Case Report

Hidradenitis Suppurativa: The Third Cause of Vulva Carcinoma

Ineke Janse1*, Gilles Diercks1,2, Jan Doff2, Marian Mourits3 and Barbara Horvath1
1Departments of Dermatology, University of Groningen, University Medical Center Groningen, Groningen, The Netherlands
2Departments of Pathology, University of Groningen, University Medical Center Groningen, Groningen, The Netherlands
3Departments of Gynecology, University of Groningen, University Medical Center Groningen, Groningen, The Netherlands


*Corresponding author: Ineke Janse, Department of Dermatology, University of Groningen, University Medical Center Groningen, Hanzeplein 1, 9700 RB Groningen, The Netherlands


Published: 30 Nov, 2017
Cite this article as: Janse I, Diercks G, Doff J, Mourits M, Horvath B. Hidradenitis Suppurativa: The Third Cause of Vulva Carcinoma. J Clin Obstet Gynecol Infertil. 2017; 1(5): 1022.

Abstract

The development of Squamous Cell Carcinoma (SCC) is a severe complication of chronic Hidradenitis Suppurativa (HS). Male patients with prolonged HS in extra-axillary areas are especially at risk of this complication. The case in our paper of HS associated with vulvar SCC emphasizes that women can also develop this complication. In addition to lichen sclerosus vulvae (via dVIN) and high risk HPV (via uVIN) there is a third disease that can lead to vulvar cancer, namely chronic HS. The clinician should look out for a malignant transformation in the presence of severe, chronic HS, and have a low threshold for biopsy. Staging, therapy and follow-up should be performed by gynecologic oncologists.
Keywords: Chronic hidradenitis suppurativa; Sclerosus vulvae; Vulvar cancer


Case Presentation

A 56-year-old woman, with a 30-year history of Hidradenitis Suppurativa (HS), presented herself to the emergency department with a painful growth on her right labium majus. A physical examination uncovered a 2 cm diameter verrucous tumor on an erythematous, enlarged, diffuse infiltrated labium majus on a background of HS Hurley stage III with scarring and sinus tract formation (Figure 1). An abscess was suspected in the context of a HS whereupon a general surgeon performed an incision and drainage. However, no pus oozed out and a skin biopsy was taken. Histopathology showed a Squamous Cell Carcinoma (SCC), but was high risk (hr) human papillomavirus (HPV) negative (Figure 2). The sentinel lymph nodes were free of disease. SCC is a rare but severe complication of HS. Malignant transformation in long-standing HS results from chronic inflammation, a phenomenon known as Marjolin’s Ulcer [1].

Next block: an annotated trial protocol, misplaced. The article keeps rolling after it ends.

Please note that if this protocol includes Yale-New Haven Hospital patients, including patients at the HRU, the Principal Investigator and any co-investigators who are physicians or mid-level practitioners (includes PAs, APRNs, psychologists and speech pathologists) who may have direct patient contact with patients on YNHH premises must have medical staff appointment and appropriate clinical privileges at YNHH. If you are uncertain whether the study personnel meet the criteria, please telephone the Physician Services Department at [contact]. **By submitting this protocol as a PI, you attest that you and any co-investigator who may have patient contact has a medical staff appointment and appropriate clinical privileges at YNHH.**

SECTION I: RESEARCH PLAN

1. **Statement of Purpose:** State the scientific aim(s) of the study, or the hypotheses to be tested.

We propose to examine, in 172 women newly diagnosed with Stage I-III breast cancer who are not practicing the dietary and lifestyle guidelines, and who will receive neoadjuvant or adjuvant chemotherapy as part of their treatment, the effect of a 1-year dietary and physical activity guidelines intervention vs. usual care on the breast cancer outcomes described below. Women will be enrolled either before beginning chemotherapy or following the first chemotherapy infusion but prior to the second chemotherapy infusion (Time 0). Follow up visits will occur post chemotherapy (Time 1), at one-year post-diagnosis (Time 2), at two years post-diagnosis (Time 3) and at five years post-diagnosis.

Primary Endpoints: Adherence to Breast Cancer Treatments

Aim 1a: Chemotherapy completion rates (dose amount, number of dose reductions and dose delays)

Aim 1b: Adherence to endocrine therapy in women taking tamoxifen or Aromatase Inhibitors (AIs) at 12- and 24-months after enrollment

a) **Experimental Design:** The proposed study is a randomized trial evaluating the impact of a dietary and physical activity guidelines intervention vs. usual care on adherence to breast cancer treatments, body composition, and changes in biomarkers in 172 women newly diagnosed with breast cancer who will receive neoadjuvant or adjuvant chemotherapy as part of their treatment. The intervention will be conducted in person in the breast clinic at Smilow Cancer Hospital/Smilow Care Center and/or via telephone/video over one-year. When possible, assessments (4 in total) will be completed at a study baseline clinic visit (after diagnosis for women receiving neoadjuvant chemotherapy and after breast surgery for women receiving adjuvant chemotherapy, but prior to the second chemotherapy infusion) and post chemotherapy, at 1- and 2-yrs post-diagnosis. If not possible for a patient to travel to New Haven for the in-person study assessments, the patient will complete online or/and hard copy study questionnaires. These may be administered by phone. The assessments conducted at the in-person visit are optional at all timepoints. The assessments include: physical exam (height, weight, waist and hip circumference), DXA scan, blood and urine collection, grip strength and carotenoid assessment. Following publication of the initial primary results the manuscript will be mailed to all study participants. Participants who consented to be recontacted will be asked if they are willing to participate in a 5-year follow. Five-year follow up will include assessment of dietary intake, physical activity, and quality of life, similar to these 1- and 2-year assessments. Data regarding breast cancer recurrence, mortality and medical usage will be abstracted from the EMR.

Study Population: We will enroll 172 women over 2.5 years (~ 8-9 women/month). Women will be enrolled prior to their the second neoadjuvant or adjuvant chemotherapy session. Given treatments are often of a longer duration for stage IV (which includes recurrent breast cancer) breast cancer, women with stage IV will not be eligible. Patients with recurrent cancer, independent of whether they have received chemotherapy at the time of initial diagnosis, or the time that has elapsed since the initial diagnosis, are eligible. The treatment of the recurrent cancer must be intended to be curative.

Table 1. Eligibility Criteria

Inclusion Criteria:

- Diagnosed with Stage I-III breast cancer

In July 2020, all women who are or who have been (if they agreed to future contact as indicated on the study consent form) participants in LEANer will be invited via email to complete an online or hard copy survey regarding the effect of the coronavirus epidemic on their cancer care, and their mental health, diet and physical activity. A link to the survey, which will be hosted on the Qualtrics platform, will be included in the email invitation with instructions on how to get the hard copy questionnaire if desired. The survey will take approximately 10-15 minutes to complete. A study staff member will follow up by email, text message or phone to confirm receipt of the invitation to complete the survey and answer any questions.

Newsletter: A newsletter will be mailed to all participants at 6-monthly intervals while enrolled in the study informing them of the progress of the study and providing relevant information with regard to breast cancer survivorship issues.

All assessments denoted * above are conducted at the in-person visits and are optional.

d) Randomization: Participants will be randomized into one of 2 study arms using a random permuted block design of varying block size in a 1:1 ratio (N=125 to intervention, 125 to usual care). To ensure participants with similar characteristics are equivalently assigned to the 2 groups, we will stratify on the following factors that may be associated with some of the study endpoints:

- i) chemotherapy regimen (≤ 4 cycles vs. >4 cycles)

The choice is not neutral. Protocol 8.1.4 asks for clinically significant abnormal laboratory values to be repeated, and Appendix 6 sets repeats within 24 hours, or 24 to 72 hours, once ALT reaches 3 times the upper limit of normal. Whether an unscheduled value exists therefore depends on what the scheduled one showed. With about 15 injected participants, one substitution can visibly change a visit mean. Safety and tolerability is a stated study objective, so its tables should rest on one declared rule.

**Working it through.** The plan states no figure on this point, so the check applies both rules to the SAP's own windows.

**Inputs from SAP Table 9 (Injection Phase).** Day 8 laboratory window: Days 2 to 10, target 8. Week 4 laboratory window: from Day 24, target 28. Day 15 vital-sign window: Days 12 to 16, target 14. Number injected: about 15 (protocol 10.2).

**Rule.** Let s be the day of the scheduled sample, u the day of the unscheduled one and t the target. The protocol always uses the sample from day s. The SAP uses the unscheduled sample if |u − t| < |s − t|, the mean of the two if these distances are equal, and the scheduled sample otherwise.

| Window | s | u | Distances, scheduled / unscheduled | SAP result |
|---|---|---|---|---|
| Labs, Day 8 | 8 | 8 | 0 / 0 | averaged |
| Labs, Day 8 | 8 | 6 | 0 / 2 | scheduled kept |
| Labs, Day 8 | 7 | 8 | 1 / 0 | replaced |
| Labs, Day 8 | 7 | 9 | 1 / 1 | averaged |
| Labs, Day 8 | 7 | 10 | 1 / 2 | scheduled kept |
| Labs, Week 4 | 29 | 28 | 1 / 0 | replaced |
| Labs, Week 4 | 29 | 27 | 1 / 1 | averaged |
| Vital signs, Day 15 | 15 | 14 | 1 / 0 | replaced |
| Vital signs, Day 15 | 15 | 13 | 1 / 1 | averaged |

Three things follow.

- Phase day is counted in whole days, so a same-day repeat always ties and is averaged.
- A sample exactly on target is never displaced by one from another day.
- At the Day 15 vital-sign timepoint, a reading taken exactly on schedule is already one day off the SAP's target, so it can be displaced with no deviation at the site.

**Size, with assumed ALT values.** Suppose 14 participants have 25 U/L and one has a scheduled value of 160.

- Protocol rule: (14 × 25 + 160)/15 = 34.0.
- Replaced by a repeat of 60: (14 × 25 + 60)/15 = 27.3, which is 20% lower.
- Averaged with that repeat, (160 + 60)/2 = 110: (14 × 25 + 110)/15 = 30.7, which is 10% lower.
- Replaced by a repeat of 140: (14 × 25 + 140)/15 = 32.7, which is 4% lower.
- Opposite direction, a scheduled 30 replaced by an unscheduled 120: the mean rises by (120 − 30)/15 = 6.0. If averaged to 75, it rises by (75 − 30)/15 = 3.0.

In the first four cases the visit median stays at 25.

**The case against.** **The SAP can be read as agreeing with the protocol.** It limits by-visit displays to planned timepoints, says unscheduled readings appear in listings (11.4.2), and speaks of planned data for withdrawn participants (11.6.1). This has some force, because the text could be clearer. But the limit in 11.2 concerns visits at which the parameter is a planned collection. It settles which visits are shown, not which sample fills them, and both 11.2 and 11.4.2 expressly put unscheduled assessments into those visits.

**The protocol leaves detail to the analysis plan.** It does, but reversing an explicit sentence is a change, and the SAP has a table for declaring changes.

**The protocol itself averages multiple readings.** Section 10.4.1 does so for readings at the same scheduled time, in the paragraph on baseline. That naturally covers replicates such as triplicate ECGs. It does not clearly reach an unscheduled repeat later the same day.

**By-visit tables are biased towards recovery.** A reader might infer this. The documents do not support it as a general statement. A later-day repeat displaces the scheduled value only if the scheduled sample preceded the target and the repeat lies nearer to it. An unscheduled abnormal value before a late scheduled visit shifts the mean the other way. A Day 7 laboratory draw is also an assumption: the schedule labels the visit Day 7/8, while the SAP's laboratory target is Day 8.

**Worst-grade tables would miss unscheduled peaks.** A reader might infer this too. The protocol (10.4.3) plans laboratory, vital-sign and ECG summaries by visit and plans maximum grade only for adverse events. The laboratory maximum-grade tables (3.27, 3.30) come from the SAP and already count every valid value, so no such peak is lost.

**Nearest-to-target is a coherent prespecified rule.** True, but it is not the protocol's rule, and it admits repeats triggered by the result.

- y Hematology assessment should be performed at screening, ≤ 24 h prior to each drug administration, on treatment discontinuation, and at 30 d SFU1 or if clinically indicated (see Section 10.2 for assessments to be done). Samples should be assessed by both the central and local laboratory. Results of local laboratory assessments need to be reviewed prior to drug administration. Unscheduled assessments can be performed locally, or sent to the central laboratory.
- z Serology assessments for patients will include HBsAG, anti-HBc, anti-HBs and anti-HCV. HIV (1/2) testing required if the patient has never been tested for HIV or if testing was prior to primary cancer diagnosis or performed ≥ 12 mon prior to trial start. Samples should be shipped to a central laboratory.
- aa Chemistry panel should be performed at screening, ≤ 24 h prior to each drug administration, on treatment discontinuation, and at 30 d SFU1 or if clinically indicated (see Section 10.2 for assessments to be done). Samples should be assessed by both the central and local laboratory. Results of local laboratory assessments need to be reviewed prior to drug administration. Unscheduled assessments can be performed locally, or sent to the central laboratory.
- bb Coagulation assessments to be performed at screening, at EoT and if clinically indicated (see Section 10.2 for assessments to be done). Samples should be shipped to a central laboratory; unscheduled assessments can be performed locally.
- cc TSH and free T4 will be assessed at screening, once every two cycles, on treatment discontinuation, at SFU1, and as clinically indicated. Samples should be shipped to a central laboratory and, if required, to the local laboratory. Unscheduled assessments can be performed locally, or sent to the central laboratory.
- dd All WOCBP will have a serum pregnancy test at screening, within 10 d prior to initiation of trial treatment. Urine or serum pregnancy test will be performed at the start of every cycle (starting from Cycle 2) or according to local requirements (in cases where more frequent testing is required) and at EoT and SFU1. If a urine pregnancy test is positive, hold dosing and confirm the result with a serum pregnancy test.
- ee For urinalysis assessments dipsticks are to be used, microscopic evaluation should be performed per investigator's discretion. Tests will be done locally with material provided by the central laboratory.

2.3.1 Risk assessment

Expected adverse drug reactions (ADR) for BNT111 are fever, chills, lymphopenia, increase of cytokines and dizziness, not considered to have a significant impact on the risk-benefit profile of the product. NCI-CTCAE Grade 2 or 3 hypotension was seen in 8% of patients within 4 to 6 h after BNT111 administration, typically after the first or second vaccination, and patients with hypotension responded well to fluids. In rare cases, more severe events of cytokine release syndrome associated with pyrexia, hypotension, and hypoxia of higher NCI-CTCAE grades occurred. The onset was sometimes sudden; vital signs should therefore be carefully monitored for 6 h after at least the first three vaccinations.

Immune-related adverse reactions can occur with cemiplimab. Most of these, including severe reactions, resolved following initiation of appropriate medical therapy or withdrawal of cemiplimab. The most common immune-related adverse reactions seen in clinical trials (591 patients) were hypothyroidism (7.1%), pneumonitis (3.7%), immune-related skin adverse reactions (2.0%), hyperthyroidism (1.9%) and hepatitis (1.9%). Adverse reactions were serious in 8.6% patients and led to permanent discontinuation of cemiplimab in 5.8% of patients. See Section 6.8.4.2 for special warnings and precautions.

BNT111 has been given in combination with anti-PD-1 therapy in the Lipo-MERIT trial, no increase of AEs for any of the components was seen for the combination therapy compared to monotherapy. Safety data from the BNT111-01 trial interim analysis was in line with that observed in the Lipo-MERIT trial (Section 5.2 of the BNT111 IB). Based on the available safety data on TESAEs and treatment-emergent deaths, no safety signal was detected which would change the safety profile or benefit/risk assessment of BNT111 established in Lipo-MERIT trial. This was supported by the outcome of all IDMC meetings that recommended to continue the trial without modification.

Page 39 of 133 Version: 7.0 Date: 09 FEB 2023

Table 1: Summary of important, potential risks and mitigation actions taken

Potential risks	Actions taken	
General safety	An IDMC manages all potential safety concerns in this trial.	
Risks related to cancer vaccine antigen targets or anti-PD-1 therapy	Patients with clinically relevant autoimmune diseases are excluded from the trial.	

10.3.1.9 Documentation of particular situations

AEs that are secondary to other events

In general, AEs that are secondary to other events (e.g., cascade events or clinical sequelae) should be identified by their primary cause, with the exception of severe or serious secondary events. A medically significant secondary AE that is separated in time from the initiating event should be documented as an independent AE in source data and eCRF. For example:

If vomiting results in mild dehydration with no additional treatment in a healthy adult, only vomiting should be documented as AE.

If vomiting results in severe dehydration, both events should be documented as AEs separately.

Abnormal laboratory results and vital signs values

There is a lack of reliable incidence rate estimates of SCC arising in HS. Only 7 cases, including our patient, of HS associated vulvar SCC have been reported [2]. Although HS is three times more common in women than in men, SCC development in HS is observed more frequently in males (4:1 ratio) [3]. This can be explained by the fact that perineal/gluteal and perianal HS lesions have the highest predisposition to becoming malignant and these are the typical HS locations in men [1]. HS rarely occurs in these locations in women, but rather in the groin or the chest [4].
SCCs develop after 20-30 years of chronic HS [3]. Early recognition is important where the prognosis of vulvar cancer is associated with lymph node metastases in the groin and tumor size [5]. In HS, SCCs can be recognized by a persisting tumor or ulcer and the lack of typical HS features like sinus tracts and inflammation. 'High risk' (hr) human papillomavirus (HPV) can be identified in one-third of vulvar SCCs and is supposed to be a contributory factor of HS associated perianal/perineal SCC [6]. Studies showed that HPV types, especially HPV-16, are present in these carcinomas [3]. The presence of hrHPV was not investigated in the previously reported cases of HS associated vulvar SCCs. Our case suggests that hrHPV does not play a role in HS associated vulvar SCC.
Our patient was referred to the gynecologic oncologist who performed a sentinel node (SN) procedure and wide local excision. Histopathology showed negative SN and clear margins. No signs of recurrence were seen six months after the diagnosis. Staging, therapy and follow-up of vulvar SCC should be performed by gynecologic oncologists, according to the guidelines for vulvar cancer [7].


Figure 1

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Figure 1
Histopathology: A) Invaginated anastomoses (sinus tracts). B) Well-differentiated squamous cell carcinoma (SCC). Atypical cells with enlarged, irregular nuclei and mitoses. C) SCC infiltrating the fibrous stroma.

Figure 2

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Figure 2
Two cm diameter verrucous tumor on an erythematous, enlarged, diffuse infiltrated labium majus on a background of HS Hurley stage III with scarring and sinus tract formation.

Conclusion

This case shows that, in addition to lichen scleroses (via differentiated-type VIN) and high-risk HPV (via usual-type VIN), a third disease can progress to vulva carcinoma, namely chronic HS [8]. Therefore, clinicians should be vigilant for malignant transformation in HS and have a low threshold for biopsy.


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